Tokyobling's Blog

More Autumn Leaves at Mount Takao

Posted in Nature, Places by tokyobling on December 4, 2013

Two weekends ago I visited the famous Mount Takao, probably the most visited mountai/nature park in Tokyo. People here love seeing the seasons changing so the getting out of the city to watch the changing colors of the autumn leaves is almost as popular as getting out in spring to watch the cherry blossoms. It always feels unreal to visit this mountain as you get onto a normal commuter at the worlds busiest train station, and step off an hour later, surrounded by an almost overwhelming amount of nature.

Among all this nature there is also quite a bit of culture, as the mountain is home of one of the more powerful buddhist temples in Japan, founded all the way back in 744 A.D. The temple’s statues, markers and stones are scattered along the path to the temple and makes for some very photogenic scenery!

Mount Takao is officially just over 599m tall, but in the old days it used to be over 601m. A couple of big earthquakes early last century forced officials to recalculate the mountain and it appears to have shrunk a tiny bit. There botany of the mountain is also quite varied and has been intensively studied, yielding a stunning 63 new plant species first discovered (by science) at this mountain.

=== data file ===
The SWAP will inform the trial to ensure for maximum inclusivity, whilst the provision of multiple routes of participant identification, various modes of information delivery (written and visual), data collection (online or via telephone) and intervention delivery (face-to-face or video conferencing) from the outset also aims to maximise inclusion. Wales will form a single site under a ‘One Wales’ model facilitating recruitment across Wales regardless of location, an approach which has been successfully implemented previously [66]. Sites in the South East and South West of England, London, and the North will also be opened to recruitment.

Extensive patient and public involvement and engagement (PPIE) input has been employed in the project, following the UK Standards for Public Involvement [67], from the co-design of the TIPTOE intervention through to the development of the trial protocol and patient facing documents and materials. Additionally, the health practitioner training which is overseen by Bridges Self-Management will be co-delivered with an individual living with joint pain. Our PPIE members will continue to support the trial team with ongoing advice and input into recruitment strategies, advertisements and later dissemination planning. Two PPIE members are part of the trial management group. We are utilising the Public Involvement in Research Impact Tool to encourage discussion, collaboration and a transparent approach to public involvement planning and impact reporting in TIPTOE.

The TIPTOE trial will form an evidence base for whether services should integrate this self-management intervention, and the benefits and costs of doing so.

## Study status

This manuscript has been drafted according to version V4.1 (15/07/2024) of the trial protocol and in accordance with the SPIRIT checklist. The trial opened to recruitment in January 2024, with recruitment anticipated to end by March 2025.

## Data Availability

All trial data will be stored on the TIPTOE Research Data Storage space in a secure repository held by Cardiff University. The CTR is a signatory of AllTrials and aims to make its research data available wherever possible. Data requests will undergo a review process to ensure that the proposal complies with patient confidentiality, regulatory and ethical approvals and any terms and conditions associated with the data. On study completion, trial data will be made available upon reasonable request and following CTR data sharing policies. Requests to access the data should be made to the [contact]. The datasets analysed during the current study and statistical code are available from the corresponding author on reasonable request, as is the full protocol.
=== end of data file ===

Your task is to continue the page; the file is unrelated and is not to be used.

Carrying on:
Mount Takao Autumn Leaves

Posted in Nature, Places by tokyobling on November 27, 2013

Japanese love to feel and see the changing of the seasons, and the two major seasonal indicators are the cherry blossom viewing in the spring and in autumn, the viewing of autumn leaves. It’s even a major part of every day conversation – people will ask about this years autumn leave viewing season, get recommendations on where to go and when to visit what places. It is a chance for many near-urban communities and nature reserves to drum up business as city people venture out en masse to sample the fresh mountain air. Nature has also guaranteed a certain fairness in the game of getting the most tourist visitors – the famous areas for cherry blossom viewing gets no visitors during the autumn leave viewing season, and vice versa. Even pine trees, that aren’t very popular for viewing in any season at least has a certain economical value so it all evens out.